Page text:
Publications by authors named "Moug Al-Bakri"

10 Publications

  • Page 1 of 1

Increased incidence of mental disorders in children with cataract - findings from a population-based study.

Am J Ophthalmol 2021 Oct 11. Epub 2021 Oct 11.

Department of Ophthalmology, Rigshospitalet, Copenhagen, Denmark; Department of Clinical Medicine, University of Copenhagen, Copenhagen, Denmark.

Purpose: To examine the incidence of mental disorders in children with cataract compared to children without cataract.

Design: Nationwide cohort study based on entries in comprehensive national databases.

Methods: The incidence of mental disorders in children born between 2000-2017 diagnosed with cataract before 10 years of age (N= 485) was compared to sex- and age-matched controls (N= 4358). Analyses were corrected to somatic disease in the child and parental socio-economic status and psychiatric morbidity.

Setting: The two university hospitals in Denmark managing children ≤6 years of age with cataract.

Results: The incidence of mental disorders was nearly doubled in children with cataract compared to controls (OR = 1.83 95% CI (1.28 - 3.63)). The risk of anxiety disorders was quadrupled (OR = 4.10, 95% CI (1.90 - 8.84)) and the risk of developmental delay was doubled (OR = 2.66, 95% CI (1.45 - 4.90)). The risk of mental disorders was significantly higher in children diagnosed with cataract in the first 3 years of life compared to controls (OR = 2.36, 95% CI (1.53 - 3.64)), whereas those diagnosed with cataract later in childhood did not have an increased risk (OR = 1.24, 95% CI (0.66 - 2.30)).

Conclusions: The risk of mental disorders, in particular anxiety and neurodevelopmental delay, is markedly increased in children with cataract and even more so in those diagnosed within the first three years of life. Psychiatric screening instruments may be integrated in the management of these children.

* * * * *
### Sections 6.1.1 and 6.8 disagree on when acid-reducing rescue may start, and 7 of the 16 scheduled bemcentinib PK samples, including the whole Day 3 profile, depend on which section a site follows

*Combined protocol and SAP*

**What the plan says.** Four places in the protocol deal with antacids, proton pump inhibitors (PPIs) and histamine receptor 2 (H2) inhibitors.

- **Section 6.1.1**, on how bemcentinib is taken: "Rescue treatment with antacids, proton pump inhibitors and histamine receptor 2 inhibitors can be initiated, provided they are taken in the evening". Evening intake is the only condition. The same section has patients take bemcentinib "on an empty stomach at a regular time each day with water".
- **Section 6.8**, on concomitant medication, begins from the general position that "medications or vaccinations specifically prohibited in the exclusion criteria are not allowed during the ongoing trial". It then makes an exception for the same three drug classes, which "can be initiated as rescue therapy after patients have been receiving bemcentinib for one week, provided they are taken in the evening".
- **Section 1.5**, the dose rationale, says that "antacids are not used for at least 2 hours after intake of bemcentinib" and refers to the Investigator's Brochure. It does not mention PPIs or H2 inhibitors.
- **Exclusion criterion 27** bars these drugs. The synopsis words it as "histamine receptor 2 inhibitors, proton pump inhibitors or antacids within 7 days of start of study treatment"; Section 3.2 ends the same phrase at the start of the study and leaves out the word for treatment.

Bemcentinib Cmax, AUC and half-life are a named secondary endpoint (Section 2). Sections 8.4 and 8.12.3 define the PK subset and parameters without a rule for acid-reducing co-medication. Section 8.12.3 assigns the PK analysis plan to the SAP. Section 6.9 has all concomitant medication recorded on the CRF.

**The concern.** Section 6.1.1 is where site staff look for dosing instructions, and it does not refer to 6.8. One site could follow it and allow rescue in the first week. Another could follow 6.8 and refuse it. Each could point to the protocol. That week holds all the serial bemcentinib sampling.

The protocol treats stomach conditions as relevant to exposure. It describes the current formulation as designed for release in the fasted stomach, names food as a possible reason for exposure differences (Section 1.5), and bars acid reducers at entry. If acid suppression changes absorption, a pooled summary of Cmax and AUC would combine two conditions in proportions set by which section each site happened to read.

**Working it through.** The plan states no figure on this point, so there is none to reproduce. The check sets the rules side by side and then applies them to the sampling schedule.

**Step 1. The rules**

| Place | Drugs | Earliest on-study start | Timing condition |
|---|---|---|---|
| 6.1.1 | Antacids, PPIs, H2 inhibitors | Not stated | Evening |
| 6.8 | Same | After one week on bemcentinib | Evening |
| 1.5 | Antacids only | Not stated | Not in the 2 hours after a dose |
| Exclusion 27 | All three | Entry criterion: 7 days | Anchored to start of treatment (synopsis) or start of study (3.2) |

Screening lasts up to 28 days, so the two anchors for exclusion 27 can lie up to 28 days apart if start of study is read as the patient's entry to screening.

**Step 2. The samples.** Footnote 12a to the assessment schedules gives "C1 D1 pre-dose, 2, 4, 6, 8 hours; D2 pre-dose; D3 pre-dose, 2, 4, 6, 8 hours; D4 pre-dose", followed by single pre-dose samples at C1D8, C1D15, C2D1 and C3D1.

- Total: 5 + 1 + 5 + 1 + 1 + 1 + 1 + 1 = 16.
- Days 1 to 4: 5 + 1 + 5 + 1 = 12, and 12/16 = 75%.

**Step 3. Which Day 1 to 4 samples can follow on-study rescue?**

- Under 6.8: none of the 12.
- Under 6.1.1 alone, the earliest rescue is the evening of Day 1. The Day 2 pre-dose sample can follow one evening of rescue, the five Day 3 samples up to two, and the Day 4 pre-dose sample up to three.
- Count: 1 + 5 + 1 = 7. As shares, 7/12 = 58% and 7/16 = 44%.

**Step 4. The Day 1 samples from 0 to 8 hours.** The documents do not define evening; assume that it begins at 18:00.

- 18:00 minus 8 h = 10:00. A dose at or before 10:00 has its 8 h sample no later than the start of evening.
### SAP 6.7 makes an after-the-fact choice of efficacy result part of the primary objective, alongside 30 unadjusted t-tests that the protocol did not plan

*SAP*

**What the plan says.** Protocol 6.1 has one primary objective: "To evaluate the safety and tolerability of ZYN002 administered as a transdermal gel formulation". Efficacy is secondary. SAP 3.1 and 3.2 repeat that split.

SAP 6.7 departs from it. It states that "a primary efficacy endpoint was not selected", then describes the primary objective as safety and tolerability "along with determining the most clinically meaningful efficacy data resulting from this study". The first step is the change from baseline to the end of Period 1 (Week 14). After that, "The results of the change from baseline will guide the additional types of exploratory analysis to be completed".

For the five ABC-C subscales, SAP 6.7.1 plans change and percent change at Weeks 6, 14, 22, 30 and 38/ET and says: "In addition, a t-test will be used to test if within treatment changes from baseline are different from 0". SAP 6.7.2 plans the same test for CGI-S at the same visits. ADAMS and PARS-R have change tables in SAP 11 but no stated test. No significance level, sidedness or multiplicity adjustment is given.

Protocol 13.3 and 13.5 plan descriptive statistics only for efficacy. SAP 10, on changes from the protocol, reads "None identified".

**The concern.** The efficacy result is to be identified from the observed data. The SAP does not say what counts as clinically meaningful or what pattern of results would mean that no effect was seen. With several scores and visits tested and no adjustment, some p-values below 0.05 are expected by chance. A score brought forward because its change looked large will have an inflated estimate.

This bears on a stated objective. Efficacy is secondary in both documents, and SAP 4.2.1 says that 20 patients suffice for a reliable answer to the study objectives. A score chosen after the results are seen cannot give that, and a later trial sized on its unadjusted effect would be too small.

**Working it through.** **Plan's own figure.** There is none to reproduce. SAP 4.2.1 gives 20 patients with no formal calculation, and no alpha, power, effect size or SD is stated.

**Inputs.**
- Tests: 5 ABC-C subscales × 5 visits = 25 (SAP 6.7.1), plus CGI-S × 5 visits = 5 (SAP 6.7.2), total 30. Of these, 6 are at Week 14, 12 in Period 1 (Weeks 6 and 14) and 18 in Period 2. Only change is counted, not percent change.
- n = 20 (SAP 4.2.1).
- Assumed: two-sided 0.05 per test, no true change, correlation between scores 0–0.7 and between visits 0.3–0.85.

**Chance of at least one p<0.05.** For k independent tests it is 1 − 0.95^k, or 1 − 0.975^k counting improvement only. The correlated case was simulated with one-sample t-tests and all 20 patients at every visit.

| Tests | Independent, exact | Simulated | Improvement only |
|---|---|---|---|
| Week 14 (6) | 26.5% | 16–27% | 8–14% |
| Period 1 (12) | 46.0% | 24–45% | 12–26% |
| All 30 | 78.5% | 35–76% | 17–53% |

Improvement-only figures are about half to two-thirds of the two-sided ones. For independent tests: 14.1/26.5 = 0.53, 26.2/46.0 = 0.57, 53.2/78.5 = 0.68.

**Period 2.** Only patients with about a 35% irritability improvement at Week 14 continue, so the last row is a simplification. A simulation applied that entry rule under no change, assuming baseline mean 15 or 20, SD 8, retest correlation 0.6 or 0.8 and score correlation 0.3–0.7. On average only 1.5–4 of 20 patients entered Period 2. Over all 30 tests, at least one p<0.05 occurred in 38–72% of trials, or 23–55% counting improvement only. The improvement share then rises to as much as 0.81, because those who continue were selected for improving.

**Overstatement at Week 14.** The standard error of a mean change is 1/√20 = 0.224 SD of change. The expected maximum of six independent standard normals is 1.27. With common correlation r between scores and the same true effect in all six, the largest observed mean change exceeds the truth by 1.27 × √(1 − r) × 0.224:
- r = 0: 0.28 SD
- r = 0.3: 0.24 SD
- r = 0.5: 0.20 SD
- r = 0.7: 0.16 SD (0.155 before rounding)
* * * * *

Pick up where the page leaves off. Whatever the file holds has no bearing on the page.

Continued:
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http://dx.doi.org/10.1016/j.ajo.2021.09.034DOI Listing
October 2021

Cataract Surgery with or without Intraocular Lens Implantation in Pediatric Uveitis: A Systematic Review with Meta-Analyses.

J Ophthalmol 2021 11;2021:5481609. Epub 2021 Jun 11.

Department of Ophthalmology, Rigshospitalet-Glostrup, Glostrup, Denmark.

Purpose: To systematically review the results of comparative studies of modern cataract surgery in pediatric uveitis with or without intraocular lens (IOL) implantation and to perform comparative meta-analyses to compare visual acuity outcomes and complication rates.

Methods: On 12 November 2020, we systematically searched the Cochrane Central, PubMed/MEDLINE, EMBASE, ClinicalTrials.gov, and all affiliated databases of the Web of Science. Two authors independently reviewed studies and extracted data. Studies were reviewed qualitatively in text and quantitatively with meta-analyses. Outcome measures were preoperative and postoperative best-corrected visual acuity (BCVA), inflammation control, and rates of postoperative complications.